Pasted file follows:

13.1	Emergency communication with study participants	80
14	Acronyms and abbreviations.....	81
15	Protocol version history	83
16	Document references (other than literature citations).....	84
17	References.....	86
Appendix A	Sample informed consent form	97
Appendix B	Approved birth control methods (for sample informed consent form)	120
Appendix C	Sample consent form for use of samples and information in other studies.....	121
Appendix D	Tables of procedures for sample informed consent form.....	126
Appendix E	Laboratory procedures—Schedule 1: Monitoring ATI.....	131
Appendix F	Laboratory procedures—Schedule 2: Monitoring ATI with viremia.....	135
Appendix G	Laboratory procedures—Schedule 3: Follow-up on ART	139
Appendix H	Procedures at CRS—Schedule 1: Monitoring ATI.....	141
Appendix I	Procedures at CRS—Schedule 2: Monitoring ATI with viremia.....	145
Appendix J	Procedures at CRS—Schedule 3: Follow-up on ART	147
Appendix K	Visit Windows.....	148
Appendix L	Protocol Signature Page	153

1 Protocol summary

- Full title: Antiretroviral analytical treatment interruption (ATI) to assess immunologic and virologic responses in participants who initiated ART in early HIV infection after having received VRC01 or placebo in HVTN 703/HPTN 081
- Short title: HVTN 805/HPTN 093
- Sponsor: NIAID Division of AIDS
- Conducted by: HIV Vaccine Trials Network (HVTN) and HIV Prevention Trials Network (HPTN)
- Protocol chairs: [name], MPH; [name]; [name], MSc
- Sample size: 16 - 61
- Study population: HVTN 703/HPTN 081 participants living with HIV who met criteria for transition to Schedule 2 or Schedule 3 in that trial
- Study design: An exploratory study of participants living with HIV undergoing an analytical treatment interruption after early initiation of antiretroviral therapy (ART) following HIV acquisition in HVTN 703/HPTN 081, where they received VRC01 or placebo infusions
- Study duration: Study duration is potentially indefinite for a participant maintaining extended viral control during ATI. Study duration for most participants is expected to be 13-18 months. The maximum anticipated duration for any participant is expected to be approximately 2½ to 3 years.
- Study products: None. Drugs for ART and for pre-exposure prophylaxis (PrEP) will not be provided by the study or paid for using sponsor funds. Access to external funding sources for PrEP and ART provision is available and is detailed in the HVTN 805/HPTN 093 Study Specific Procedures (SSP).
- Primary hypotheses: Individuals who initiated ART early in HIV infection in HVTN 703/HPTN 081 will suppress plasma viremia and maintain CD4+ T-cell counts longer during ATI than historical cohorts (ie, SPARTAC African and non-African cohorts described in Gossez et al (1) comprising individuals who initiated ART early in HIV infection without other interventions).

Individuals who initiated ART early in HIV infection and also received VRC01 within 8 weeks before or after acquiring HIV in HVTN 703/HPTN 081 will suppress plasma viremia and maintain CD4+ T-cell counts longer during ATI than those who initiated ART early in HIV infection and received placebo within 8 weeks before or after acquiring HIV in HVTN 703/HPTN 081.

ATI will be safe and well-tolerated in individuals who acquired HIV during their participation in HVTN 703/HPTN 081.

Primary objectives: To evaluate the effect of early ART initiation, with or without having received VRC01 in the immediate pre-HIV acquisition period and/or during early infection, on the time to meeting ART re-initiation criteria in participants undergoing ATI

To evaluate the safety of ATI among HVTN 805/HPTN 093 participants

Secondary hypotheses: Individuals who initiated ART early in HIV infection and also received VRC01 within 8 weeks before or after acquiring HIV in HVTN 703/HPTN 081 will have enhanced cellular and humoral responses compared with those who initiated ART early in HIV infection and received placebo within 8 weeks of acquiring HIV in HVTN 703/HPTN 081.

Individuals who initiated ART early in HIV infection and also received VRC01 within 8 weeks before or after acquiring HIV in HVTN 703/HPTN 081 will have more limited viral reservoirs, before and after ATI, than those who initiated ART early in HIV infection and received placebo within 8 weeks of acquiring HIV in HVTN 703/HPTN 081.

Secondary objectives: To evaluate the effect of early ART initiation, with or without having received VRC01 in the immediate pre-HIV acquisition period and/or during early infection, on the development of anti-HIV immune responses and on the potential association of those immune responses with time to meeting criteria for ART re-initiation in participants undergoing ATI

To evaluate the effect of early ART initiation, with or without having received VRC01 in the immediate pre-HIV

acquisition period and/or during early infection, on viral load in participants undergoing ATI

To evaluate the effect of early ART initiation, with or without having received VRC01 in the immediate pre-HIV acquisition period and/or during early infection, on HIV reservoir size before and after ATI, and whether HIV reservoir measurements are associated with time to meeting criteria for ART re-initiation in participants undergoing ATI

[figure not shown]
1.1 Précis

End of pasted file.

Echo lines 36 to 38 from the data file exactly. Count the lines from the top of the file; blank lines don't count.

Secondary objectives: To evaluate the effect of early ART initiation, with or without having received VRC01 in the immediate pre-HIV acquisition period and/or during early infection, on the development of anti-HIV immune responses and on the potential association of those immune responses with time to meeting criteria for ART re-initiation in participants undergoing ATI

To evaluate the effect of early ART initiation, with or without having received VRC01 in the immediate pre-HIV

acquisition period and/or during early infection, on viral load in participants undergoing ATI